The House Armed Services Committee is proposing several policy moves in its annual defense authorization bill to counter threats from Russia and North Korea.
Rep. Mac Thornberry (R-Texas) told reporters Thursday that the House version of the National Defense Authorization Act (NDAA) would move funds for the European Deterrence Initiative from the Overseas Contingency Operations (OCO) account to the base budget.
OCO is a war fund that has been a way for lawmakers to inject money into the budget without going over spending caps set by the 2011 Budget Control Act. Many have accused the Pentagon of using OCO as an all-purpose slush fund.
“I’m trying to slowly, as best I can, make OCO about OCO,” Thornberry said. “I think it sends a clear signal to allies adversaries alike that we’re there to stay.”
The European Deterrence Initiative is designed to provide aid to the militaries of European allies worried about Russian aggression.
The bill will also include a requirement that the committee receive a report on what a permanent presence in Eastern Europe would require.
“There’s a cost to rotating forces through, and I don’t know that any of us want to make a conclusion about that,” he said, adding that there will also be several elements in the bill to “strengthen further our commitment to NATO and the Ukraine.”
The Army already has one brigade in the region, but on a continuous rotation. Supporters of a permanently stationed brigade argue it would be a stronger deterrence.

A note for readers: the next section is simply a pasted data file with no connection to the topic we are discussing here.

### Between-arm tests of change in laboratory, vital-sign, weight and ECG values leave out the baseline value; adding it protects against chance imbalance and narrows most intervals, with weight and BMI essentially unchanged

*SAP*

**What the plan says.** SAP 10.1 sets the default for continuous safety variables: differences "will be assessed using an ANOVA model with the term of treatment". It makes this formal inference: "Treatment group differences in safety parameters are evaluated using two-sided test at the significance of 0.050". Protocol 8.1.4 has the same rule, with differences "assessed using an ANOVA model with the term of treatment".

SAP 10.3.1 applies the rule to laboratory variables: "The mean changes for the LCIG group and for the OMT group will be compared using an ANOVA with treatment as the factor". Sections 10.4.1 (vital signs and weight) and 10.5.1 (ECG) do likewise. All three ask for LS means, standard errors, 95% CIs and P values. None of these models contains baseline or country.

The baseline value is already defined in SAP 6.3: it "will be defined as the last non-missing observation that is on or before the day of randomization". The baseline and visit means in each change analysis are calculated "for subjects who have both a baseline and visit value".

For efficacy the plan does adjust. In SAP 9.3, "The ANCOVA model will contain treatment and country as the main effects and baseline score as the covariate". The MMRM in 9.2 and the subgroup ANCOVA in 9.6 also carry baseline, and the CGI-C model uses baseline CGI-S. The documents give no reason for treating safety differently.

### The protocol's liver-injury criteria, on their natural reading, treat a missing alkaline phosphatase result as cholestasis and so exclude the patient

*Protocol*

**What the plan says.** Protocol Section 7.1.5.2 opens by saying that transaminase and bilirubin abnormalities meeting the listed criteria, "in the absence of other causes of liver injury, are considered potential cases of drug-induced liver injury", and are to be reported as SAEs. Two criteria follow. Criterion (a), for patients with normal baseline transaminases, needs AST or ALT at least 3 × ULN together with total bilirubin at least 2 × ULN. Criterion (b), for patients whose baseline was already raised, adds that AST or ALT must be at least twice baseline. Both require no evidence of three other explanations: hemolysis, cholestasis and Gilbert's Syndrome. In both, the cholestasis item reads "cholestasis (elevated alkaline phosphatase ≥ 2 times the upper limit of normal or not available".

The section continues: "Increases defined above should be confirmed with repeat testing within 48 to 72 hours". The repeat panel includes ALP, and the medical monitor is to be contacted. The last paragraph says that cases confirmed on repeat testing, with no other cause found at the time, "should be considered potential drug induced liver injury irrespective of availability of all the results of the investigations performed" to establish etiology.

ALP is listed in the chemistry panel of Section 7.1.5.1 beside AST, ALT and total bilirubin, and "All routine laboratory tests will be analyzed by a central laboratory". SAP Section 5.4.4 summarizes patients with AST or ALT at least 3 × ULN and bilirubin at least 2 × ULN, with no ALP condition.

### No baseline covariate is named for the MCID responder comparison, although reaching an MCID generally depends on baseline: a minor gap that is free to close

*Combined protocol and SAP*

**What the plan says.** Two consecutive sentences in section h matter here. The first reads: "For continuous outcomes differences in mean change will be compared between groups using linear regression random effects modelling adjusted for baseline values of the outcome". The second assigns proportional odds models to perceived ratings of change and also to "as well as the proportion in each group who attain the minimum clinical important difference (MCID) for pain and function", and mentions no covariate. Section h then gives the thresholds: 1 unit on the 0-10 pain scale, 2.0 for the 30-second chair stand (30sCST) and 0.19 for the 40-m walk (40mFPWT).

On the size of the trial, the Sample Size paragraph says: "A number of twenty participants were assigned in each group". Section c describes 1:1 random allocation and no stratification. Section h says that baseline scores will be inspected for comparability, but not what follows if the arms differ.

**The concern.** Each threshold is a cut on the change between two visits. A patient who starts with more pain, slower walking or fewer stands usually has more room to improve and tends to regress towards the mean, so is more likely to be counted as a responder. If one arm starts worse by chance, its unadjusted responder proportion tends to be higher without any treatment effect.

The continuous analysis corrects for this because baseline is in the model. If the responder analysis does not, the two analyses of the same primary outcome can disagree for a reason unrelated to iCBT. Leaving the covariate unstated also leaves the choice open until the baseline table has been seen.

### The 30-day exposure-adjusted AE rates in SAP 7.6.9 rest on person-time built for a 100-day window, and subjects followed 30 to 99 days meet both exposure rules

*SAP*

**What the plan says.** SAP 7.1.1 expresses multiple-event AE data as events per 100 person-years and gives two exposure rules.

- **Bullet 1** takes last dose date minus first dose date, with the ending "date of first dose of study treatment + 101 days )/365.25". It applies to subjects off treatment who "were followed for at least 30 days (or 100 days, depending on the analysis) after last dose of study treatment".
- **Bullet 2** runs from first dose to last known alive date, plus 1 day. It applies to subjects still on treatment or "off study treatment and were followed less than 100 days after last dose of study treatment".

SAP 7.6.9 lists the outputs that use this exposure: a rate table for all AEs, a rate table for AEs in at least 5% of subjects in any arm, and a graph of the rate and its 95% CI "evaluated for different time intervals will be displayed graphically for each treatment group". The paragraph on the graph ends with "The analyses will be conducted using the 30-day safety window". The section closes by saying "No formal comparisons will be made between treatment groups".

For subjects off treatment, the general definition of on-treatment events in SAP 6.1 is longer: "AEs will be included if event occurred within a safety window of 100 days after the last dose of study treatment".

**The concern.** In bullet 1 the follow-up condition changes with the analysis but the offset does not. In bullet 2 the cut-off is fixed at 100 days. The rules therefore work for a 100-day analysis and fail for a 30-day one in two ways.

Similarly, there are a number of provisions related to the Asia Pacific region, with more money for joint training and a variety of policy and funding commitments devoted to the region.
“I kind of think of it as an [European Deterrence Initiative] for the Asia Pacific,” Thornberry said. “It’s not just talk it’s dollars and commitment.”
Thornberry last month introduced a $2.1 billion bill on Indo-Asia-Pacific security that he plans to fold into this year’s NDAA.
The bill is timely as North Korea on Thursday conducted another rocket engine test as part of its efforts to develop an intercontinental ballistic missile, on top of dozen missile launches this year, as well as three engine tests in March.
The bill would also authorize millions for the Ukraine Security Assistance Initiative, meant to help train and equip that country’s military.
“It does continue to include military assistance to Ukraine and encouragement that the administration provide lethal assistance so the Ukrainian can defense themselves against the aggression that is coming at them from the east,” Thornberry said.
Relations between Washington and Moscow have been tense since 2014 when Russia annexed Crimea and began supporting separatists in eastern Ukraine.
Thornberry’s comments come as the State Department on Thursday condemned Russian-backed separatists in eastern Ukraine for “violence and intimidation” against civilian members of the aid group Organization for Security and Co-operation in Europe (OSCE) in the region.